The jokes are better at the back. That’s what I’ve learned. There’s time to look around. There’s time to tell silly stories and laugh at one another’s jokes, even when they’re stupid. Especially when they’re stupid.
I used to ride at the front. I used to surf my way through the field, slipping through the gaps between riders until I found just the perfect wheel. Following the right wheel will cover any number of fitness sins. I’d put my chin on the stem and just go.
And there’s sweet satisfaction in making a bike go fast. The pavement blurs beneath your wheels. You can hear the guy next to you breathing and the thunk of the gears as the pace ratchets up. You come home thrashed and glowing.
But you also miss a lot along the way, because going hard on a bike is the same no matter where you are. You pedal hard. The world streaks by in abstract lines. There isn’t much time to look around, and there’s certainly no time for jokes. The other riders are just riders, a wheel to follow or an obstacle to pass. They aren’t people, really, just riders.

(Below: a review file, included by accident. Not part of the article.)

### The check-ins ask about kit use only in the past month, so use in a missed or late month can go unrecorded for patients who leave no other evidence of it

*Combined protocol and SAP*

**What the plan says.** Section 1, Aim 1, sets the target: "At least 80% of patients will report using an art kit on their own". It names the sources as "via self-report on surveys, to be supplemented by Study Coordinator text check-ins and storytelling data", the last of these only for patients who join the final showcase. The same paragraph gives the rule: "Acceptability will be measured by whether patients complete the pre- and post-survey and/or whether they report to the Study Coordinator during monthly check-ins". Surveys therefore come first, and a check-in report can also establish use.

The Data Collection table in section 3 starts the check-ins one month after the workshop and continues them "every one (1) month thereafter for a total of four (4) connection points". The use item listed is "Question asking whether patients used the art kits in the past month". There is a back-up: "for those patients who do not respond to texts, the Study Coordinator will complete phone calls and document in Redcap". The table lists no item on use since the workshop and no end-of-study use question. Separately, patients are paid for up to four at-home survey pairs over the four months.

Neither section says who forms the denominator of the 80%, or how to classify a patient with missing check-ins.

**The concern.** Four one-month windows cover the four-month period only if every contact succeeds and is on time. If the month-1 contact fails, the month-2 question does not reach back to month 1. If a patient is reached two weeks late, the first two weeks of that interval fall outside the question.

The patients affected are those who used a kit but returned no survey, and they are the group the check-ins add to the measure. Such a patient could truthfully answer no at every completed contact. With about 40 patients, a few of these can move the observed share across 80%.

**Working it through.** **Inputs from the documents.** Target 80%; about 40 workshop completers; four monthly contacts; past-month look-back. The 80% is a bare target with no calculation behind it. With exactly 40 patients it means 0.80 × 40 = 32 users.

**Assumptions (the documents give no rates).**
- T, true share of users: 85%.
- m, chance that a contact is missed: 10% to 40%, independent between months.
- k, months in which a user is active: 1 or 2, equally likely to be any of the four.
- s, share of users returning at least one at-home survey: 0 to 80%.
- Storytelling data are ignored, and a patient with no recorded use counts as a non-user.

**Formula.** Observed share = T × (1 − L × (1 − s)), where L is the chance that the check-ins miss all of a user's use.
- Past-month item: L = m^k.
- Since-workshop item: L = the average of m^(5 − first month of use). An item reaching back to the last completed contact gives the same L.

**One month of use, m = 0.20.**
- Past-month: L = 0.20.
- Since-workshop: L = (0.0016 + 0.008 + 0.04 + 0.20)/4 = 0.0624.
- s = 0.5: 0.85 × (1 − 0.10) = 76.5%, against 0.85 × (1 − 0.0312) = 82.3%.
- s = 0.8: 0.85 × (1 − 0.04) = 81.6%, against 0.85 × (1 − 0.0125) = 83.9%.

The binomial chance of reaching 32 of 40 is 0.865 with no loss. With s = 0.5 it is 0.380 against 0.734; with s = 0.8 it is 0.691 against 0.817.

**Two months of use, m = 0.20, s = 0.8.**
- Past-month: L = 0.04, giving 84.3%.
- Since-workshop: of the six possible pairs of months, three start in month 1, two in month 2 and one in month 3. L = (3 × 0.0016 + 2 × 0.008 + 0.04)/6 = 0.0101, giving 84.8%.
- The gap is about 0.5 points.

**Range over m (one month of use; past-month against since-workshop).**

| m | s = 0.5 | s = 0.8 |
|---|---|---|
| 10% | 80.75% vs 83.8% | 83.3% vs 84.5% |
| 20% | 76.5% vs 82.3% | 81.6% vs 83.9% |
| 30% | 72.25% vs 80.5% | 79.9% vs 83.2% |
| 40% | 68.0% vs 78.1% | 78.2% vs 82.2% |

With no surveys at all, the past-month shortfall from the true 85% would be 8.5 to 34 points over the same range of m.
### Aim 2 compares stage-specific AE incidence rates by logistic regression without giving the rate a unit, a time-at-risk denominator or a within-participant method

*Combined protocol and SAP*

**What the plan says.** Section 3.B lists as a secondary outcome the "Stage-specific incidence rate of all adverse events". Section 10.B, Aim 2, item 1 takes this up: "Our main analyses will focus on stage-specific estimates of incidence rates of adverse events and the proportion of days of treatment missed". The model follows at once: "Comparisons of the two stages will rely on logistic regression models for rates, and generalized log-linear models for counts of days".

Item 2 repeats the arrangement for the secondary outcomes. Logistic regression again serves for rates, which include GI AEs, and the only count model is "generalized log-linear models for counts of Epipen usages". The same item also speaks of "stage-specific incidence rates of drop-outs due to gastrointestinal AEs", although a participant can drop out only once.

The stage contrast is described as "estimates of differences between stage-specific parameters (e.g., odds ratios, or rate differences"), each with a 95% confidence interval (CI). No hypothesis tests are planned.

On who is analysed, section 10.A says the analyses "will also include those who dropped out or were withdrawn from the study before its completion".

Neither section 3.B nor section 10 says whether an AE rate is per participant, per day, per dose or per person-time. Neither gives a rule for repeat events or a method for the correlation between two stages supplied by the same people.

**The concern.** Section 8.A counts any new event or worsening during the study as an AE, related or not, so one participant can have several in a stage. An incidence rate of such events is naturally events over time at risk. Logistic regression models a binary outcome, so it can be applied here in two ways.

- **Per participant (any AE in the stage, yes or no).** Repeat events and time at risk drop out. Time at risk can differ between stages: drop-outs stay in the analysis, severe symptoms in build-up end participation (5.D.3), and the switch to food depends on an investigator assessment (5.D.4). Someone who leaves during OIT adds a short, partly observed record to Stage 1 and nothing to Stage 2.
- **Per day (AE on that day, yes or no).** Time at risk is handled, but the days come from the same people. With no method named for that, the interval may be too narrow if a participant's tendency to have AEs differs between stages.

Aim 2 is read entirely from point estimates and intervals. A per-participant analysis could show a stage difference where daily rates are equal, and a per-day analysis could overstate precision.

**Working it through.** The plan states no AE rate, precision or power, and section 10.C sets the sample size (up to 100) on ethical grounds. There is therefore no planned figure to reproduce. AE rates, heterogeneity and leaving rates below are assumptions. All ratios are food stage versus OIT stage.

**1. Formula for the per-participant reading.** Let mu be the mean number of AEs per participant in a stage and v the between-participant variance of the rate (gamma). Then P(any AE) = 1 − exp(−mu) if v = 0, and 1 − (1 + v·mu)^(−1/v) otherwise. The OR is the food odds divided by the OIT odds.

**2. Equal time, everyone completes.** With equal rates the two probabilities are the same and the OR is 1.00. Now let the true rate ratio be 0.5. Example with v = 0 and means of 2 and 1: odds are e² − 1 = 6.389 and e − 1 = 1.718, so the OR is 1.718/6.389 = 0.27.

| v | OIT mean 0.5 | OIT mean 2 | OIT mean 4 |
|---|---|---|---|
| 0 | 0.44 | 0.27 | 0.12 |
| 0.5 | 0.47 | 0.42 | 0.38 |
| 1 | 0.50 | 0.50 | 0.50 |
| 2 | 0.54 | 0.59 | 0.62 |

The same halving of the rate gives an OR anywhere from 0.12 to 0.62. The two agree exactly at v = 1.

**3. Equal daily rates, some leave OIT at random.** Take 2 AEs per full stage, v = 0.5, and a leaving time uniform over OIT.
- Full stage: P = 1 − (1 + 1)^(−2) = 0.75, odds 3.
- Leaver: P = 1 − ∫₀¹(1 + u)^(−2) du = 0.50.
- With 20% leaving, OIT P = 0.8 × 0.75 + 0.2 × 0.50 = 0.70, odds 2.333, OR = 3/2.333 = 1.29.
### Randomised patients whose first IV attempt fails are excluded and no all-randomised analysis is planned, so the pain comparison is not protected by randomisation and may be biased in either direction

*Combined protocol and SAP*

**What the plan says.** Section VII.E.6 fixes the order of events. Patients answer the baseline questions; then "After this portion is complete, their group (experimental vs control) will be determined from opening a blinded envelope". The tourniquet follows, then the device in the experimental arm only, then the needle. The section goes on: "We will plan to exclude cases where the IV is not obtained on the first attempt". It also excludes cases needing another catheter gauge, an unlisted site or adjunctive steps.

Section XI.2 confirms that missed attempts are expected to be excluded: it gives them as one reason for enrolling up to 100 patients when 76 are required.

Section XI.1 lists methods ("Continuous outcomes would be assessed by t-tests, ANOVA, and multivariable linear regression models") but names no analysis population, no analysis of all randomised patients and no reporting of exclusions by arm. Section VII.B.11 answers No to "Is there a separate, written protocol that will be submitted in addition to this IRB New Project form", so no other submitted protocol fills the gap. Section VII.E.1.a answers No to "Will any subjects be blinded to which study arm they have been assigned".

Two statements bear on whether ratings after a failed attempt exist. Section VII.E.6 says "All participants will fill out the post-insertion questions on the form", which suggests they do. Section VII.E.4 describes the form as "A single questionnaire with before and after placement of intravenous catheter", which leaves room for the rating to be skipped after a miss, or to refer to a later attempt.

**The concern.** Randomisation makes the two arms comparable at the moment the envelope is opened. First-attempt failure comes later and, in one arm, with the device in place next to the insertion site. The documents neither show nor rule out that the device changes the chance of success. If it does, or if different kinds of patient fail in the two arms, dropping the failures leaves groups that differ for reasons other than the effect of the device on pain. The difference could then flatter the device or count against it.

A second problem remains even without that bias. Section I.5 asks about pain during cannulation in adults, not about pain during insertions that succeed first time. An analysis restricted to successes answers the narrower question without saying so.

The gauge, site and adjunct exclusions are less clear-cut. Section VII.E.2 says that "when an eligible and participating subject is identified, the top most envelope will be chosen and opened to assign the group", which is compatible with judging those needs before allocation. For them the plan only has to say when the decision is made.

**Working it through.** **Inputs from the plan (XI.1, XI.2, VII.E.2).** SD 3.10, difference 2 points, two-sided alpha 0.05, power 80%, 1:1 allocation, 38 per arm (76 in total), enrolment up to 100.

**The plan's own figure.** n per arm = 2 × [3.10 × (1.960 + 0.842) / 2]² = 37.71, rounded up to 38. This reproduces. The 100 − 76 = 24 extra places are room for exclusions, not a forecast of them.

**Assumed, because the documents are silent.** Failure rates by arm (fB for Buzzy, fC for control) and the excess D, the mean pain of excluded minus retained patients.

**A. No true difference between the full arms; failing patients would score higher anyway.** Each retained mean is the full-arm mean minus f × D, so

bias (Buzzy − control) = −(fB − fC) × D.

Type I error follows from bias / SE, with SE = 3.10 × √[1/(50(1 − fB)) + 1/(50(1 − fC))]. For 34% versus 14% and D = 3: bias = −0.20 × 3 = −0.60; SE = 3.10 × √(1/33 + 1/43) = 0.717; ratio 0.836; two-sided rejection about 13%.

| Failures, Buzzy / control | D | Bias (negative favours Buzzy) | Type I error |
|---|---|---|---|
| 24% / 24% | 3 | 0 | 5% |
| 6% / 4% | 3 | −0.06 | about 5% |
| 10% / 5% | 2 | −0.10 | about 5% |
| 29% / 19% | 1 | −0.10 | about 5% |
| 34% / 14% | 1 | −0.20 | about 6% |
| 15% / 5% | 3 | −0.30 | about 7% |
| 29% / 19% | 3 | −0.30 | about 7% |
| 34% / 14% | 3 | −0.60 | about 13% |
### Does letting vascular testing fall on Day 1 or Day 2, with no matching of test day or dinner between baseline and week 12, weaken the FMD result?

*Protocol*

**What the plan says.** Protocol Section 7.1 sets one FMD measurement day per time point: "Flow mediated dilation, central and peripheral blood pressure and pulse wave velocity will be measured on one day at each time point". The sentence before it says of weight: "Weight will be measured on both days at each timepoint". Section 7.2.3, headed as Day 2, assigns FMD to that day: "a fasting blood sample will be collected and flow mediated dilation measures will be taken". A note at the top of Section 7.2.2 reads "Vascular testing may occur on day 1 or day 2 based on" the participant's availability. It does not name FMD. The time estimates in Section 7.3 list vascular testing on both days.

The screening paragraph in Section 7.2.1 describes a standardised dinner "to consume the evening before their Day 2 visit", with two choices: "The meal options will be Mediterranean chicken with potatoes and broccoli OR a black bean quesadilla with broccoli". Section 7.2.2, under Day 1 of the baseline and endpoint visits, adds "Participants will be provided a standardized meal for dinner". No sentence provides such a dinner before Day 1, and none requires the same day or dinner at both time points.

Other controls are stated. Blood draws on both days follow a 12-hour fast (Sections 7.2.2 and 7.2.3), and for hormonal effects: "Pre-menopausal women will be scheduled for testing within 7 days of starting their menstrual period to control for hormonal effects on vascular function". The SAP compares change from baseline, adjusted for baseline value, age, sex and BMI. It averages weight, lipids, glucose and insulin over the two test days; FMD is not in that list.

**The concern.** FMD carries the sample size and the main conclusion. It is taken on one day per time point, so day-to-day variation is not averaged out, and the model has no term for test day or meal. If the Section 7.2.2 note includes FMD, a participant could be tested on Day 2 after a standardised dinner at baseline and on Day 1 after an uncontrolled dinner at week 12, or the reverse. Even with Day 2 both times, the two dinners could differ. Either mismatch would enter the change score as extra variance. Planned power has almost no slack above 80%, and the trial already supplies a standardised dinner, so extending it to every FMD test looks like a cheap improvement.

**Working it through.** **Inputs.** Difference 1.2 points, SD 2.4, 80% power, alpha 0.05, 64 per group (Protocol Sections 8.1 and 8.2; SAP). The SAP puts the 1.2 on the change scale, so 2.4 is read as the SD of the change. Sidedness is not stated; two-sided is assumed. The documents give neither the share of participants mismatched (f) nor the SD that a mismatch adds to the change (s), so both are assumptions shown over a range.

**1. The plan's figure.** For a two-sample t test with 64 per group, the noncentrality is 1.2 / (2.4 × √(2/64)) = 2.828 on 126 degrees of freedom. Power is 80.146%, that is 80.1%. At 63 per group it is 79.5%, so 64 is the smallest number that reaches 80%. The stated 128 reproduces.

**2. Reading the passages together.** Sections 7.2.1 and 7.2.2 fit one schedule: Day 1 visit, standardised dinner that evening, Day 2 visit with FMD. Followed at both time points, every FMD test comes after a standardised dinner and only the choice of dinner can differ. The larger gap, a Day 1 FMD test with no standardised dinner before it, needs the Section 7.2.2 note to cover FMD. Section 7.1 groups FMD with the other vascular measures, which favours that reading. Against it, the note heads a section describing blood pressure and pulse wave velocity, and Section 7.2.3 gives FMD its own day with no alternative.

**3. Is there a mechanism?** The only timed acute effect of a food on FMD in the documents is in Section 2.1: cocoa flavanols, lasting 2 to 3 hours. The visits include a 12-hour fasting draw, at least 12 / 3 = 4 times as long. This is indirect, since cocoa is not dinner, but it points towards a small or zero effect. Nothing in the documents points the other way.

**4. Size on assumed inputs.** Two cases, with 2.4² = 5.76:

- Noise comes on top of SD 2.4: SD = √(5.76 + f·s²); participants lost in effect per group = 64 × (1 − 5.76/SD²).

Last week with a fast group ride looming, I decided it was a good day for a grupetto. The route promised great scenery and beautiful roads. But in truth, this was a decision driven by necessity. All the group ride savvy in the world was not going to cover for three weeks of surfing and no biking.
So I set to work rounding up a group of likely suspects. This is a key step in forming the grupetto. The perfect grupetto riders say they’ll ride slow and actually mean it. When the group starts to go hard, they can sit up and let it go. This is suprisingly difficult, actually. Our cavepeople brains don’t like to be left alone. There’s bears out there, you know. The perfect grupetto riders also know a lot of good jokes.